I’ve been using elderberry syrup to boost my family’s immunity for many years. This traditional remedy is a highly effective preventative as it is loaded with antioxidants, Vitamin C and immune-supporting minerals.
Elderberry is an essential must-have in the holistic medicine cabinet throughout the school year and during cold/flu season!
In addition to its benefits as a preventative, elderberry syrup helps get you well faster if you are already sick. This is particularly true with anything that is cough or sinus related.
This rich, dark, tasty syrup (kids love it!) was a key part of my strategy for my children during a bout with pertussis (whooping cough) 10 years ago. In fact, it is one of the very few remedies that are helpful for this ailment.
With anything that is beneficial, however, there seems to be a downside to watch out for. Have you noticed this too?
With elderberries specifically, this caution is with regard to how the syrup is made.
Raw Elderberry Dangers
Recently, I’ve received some emails regarding my 3-ingredient, ultra-simple recipe for homemade elderberry syrup which uses cooked elderberries. These emails from readers promoted a different recipe that does not cook the berries first.
These emails suggesting an uncooked syrup stated that keeping the elderberries raw preserved enzymes and the natural acidophilus probiotic on the berries and leaves themselves and that this was beneficial to improving the syrup to a more potent level.
While elderberry enzymes and probiotics are definitely retained if you make raw elderberry syrup, there are significant risks to this approach.
Raw is not always better! The humble elderberry is a very good example of this.
Elderberry is Highly Astringent
The elderberry is a highly astringent plant. What this means is that it contains compounds that can cause severe contraction of body tissues either internally or externally. The fresh leaves, flowers, bark, unripe berries, unripe buds, and roots of the elderberry contain a bitter alkaloid and also a glucoside that, under certain conditions, can produce hydrocyanic acid (prussic acid) which is poisonous.
The astringent qualities of elderberries lessen as the fruit ripens. Most importantly, these anti-nutrients are deactivated when elderberries are cooked. Cooking the berries first before making the syrup also has the benefit of enhancing the unique flavor of the elderberry.
While elderberries are safe to consume if cooked, consuming uncooked berries or their juice may produce nausea or more severe symptoms. When the leaves or stems are crushed with the berries, the risk for an adverse reaction is even greater.
Hence, when you are making elderberry syrup yourself, it is important to always avoid picking unripe elderberries or including the leaves or parts of the stem.
How to Tell if an Elderberry is Safe or Dangerous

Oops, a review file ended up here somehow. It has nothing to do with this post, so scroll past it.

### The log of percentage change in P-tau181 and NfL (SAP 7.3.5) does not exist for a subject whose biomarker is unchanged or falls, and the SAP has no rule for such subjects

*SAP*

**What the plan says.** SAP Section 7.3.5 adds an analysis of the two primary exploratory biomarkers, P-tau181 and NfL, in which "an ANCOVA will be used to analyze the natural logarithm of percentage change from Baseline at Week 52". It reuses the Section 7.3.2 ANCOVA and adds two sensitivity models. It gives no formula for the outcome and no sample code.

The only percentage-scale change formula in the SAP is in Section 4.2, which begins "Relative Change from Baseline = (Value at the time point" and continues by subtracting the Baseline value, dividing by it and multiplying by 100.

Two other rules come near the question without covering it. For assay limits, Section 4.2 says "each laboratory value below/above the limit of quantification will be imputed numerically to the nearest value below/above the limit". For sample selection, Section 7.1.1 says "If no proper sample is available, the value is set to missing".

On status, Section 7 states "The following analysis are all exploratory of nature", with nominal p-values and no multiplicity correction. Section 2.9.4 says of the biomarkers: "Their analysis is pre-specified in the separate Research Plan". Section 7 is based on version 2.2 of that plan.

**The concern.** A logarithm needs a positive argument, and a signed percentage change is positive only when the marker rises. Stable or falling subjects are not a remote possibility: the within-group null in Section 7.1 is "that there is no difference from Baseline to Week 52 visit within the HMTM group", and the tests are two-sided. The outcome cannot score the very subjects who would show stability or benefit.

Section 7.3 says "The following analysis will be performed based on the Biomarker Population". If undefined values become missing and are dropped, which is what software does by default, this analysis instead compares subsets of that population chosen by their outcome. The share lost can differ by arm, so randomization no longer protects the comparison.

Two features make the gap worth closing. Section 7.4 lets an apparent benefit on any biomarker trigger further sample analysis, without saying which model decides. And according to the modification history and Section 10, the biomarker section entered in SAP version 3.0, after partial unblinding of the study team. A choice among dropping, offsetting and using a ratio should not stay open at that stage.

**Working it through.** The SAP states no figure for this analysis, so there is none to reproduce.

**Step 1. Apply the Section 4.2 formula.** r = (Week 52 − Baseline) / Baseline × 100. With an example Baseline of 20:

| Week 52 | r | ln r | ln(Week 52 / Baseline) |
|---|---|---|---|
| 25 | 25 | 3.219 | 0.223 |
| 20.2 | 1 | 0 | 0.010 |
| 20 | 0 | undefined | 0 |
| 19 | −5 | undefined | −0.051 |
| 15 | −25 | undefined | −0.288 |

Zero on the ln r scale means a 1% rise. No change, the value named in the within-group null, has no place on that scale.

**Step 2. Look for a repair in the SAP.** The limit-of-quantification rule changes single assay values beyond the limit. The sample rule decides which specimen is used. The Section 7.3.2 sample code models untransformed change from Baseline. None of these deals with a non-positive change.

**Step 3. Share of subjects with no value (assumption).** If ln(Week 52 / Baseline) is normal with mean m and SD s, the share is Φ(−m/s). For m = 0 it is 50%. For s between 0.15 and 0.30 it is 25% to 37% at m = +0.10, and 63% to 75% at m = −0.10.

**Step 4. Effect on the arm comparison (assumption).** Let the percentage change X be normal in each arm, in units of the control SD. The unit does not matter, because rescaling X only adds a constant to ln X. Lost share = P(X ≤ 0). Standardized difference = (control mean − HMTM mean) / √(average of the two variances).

When elderberries are unripe, they are greenish. Berries of similar species are red. When elderberries are ripe and ready to be picked usually during July and August in North America (except the Pacific Northwest), they are dark and purple to blue-black in color. According to the USDA:
Only the blue or purple berries of elderberry are edible. Edible berries and flower are used for medicine, dyes for basketry, arrow shafts, flute, whistles, clapper sticks, and folk medicine. The active alkaloids in elderberry plants are hydrocyanic acid and sambucine. Both alkaloids will cause nausea so care should be observed with this plant. Elderberries are high in Vitamin C. The red berries of other [related] species are toxic and should not be gathered (1).
To make sure you are getting ripe elderberries if you prefer not to forage for them yourself, you can source quality berries from a reliable herbal manufacturer. Incidentally, if knowing how to safely forage for food plants is of interest to you (like it is to me), Foraging and Feasting: A Field Guide and Wild Food Cookbook is a wonderful primer.
Health Risks from Elderberry if Raw
It alarms me greatly when I receive emails from people that they are making raw elderberry syrup. If completely ripe berries were not used or if some leaves or bits of stem were included in making the syrup either accidentally or intentionally, this mistake could send your child to the emergency room.
One example of how raw elderberry juice is dangerous occurred on a California retreat. Eight people ended up hospitalized for various symptoms (2). Retreat staff had gathered local, wild elderberries and pressed them into juice for the group, mixing it with apple juice and sugar which disguised the bitter, astringent qualities of the elderberry.
Within 15 minutes of consuming the juice mixture, retreat attendees began to suffer from acute gastrointestinal and neurologic symptoms which included nausea, vomiting, abdominal cramps, and weakness. Some also complained of dizziness and numbness. One individual experienced a state of severe stupor.
Cooking Elderberries First is the Safest Way to Make Syrup
In sum, due to the risks of consuming raw elderberries, it is the safest approach, in my opinion, to cook them first. This is especially recommended if the syrup will be used with young children or those with digestive issues.
Note that if you choose to use commercial elderberry juice concentrate (this brand is excellent) to make syrup, it has already been heated from processing and is thus safe to consume without cooking.
Try making this recipe for elderberry jello as a fun and safe way to enjoy this immune-boosting food.
Sarah Pope has been a Health and Nutrition Educator since 2002. Her work is dedicated to helping families effectively incorporate the principles of ancestral diets within the modern household. She is a sought after lecturer around the world for conferences, summits, and podcasts.
Her work has been covered by major media including USA Today, ABC, NBC, and many others.